> are and that we all start with entrenched views that can merely seek
> conversion in others without needed reciprocity.  I believe strongly
> in humility - yet this cannot be a one way process.
> I don't believe we can change much through argument and that
> technology is the way forward - even such technology as agrarian
> living alongside 'hot fusion' energy.  I live in a country about to
> evict 'travelers' from their homes and the frustrations on all sides
> is clear.  I wouldn't want them at the end of my garden, yet the law
> seems inadequate.  We have around 8 million people unemployed (real as
> opposed to government figures) and yet continue to be a country with
> net immigration.  It becomes more and more obvious that we can't
> educate our way out of this - indeed, one wonders what effect
> education, after some basics such as women having fewer babies =
> actually has - rather like milk yields in cows and genetics/
> environment equations.  50% of our kids hardly pass go in schooling
> terms and we seem content to 'replace' them in our workforce with
> "better genetic specimens" because this is how economics works.
> Despite the blarney on only bringing in these highly skilled people
> (itself morally dubious as this means taking doctors from elsewhere),
> our taxi drivers are becoming exclusively 'brown' just as jobs are in
> short supply.
> Given the practical mess I'm not surprised the moral flight is into
> the subjective where an individual can experience control.  My guess
> is this is a flight from the social, much as the wealthy move
> practically away from the problems, to areas where their kids can go
> to the schools without the problems or in private schooling and so
> on.  Even Plato, especially Plato, wanted his Guardians free of the
> normal, corrupting social. My own view is that this may be simply the
> first step to the immoral.
> On Aug 31, 12:34 pm, Lee Douglas <> wrote:
> > Indeed OM indeed.
> > I asked once or perhaps twice or even thrice what is it about human
> > life that many see as sacrosanct, I don't see life that way at all and
> > so it confussed me why again the majority of us would view the takeing
> > of a human life by another human as immoral.
> > I guess I'm just in a strange place at the mo, beliving in a creator
> > God without beliving that life is somehow sacred.
> > I can see both sides though, I think most would thank their parents
> > for the 'gift' of life, but I can certianly understand why some would
> > not.
> > Myself I'm a little differant.  I had no choice about my birth and so
> > I neither thank nor revile my parents for their choice in makeing me.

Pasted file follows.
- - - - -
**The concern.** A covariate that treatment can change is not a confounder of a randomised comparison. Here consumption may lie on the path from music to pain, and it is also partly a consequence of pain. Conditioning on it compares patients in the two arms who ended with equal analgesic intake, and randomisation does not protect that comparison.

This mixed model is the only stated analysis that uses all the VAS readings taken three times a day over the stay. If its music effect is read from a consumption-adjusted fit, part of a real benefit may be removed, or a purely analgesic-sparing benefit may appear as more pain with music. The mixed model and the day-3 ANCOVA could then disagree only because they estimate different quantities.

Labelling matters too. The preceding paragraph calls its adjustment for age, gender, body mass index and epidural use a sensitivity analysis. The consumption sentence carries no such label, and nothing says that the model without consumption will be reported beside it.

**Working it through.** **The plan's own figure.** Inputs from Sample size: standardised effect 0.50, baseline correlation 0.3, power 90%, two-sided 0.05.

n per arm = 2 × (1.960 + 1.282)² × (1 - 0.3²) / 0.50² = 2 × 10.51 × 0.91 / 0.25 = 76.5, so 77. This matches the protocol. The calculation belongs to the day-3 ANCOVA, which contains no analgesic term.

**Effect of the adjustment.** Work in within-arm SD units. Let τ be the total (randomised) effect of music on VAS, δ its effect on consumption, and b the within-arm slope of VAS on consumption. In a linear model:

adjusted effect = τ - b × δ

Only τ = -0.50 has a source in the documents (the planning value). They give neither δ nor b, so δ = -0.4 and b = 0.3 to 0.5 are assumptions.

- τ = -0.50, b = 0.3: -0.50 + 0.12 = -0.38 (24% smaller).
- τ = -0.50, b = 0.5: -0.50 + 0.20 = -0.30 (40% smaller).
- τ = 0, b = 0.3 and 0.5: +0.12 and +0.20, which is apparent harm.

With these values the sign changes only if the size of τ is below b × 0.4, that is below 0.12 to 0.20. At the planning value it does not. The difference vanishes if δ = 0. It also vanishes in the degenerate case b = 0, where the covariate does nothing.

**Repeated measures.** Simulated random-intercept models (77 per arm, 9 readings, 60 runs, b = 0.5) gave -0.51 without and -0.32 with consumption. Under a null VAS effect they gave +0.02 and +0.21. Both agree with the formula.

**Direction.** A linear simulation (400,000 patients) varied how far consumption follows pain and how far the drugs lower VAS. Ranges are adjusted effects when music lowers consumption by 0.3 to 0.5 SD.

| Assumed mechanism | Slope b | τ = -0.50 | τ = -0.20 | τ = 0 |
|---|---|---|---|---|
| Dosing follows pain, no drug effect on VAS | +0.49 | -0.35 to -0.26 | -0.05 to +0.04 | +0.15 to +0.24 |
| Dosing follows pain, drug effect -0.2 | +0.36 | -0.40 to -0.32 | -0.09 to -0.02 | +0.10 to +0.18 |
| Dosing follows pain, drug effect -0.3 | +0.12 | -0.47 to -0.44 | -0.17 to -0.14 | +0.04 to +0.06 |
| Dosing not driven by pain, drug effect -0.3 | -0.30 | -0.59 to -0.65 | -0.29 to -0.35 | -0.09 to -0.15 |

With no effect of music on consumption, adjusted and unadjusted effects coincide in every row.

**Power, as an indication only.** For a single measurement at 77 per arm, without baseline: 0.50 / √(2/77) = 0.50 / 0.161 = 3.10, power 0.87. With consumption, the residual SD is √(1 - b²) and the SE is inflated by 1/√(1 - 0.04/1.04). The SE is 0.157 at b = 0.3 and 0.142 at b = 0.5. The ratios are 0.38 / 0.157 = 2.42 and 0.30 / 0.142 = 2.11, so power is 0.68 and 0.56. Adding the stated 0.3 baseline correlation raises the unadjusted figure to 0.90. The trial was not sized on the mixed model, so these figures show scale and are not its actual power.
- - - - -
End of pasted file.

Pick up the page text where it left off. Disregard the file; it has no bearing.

> > I mean I, Lee, the human and the soul and the mind that makes up the
> > indivudual we call Lee, had nowt to do with my birth.
> > It was my parents choice, and their desire to have kids, I know this
> > desire, I think most of us humans do at some point or other in our
> > lives.
> > Now of course I have two teenage boys, I don't ask them for their
> > thanks, not for mine and my wifes desires, our choice.  We did not
> > gift them with life, we simply followed our own wills.
> > No I'm more intersted in arming them for their own lifes, so that they
> > can make their own choices independant of me and their mum.  They are
> > not really my kids but humans that own their own lifes.
> > On Aug 31, 11:53 am, ornamentalmind <>
> > wrote:
> > > "…Those born into abject poverty or under the rule of a despot may
> > > not
> > > see their life as agift at all. " – Lee
> > > Conversely, those born into affluence or under the rule of an
> > > enlightened and benevolent leader may not see their life as a gift
> > > either.
> > > On Aug 31, 3:50 am, Lee Douglas <> wrote:
> > > > Indeed that is the way I see it, but of course others may not.
> > > > Those born into abject poverty or under the rule of a despot may not
> > > > see their life as agift at all.
> > > > On Aug 31, 5:29 am, rigsy03 <> wrote:
> > > > > Yes- but there are so many ironies and surprises and turn-abouts in
> > > > > life that it offers possibilities, as well. It still is a chance
> > > > > given.
> > > > > On Aug 30, 9:47 am, Lee Douglas <> wrote:
> > > > > > Heh and of course there is an argument to be made that life is no gift
> > > > > > at all!
> > > > > > On Aug 30, 2:59 pm, rigsy03 <> wrote:
> > > > > > > Yes- a lively topic! The whole matter rests upon the spirit in which
> > > > > > > the gift is given or received and it can get tangled up in some pretty
> > > > > > > strange emotions!
> > > > > > > We can never repay parents for the gift of life.
> > > > > > > I have sometimes given a gift to get rid of a person! And it
> > > > > > > works! :-)
> > > > > > > "The moon belongs to everyone, the best things in life are
> > > > > > > free" (song)
> > > > > > > On Aug 30, 4:46 am, Lee Douglas <> wrote:
> > > > > > > > Hey Neil,
> > > > > > > > The word debt is a good one to bring to the convo.  It is ridden with
> > > > > > > > subjective morality.  I think it true to say that nobody likes to be
> > > > > > > > indebted to anybody, and that payment of debt whether that be fiscal
> > > > > > > > or favours owed, is paramont for the individual to feel free from debt
> > > > > > > > agian.
> > > > > > > > Of course the corraspanding thought is that the individual can also
> > > > > > > > feel empowerd by the depts owed to that person.  It is like a slavery
> > > > > > > > light.  If a man buys you a beer you remember it and do not rest untll
> > > > > > > > you have returned the favour.  If a freind helps you to move it is
> > > > > > > > perfectly exceptable to ask of him the same favour when you in
> ...
> read more »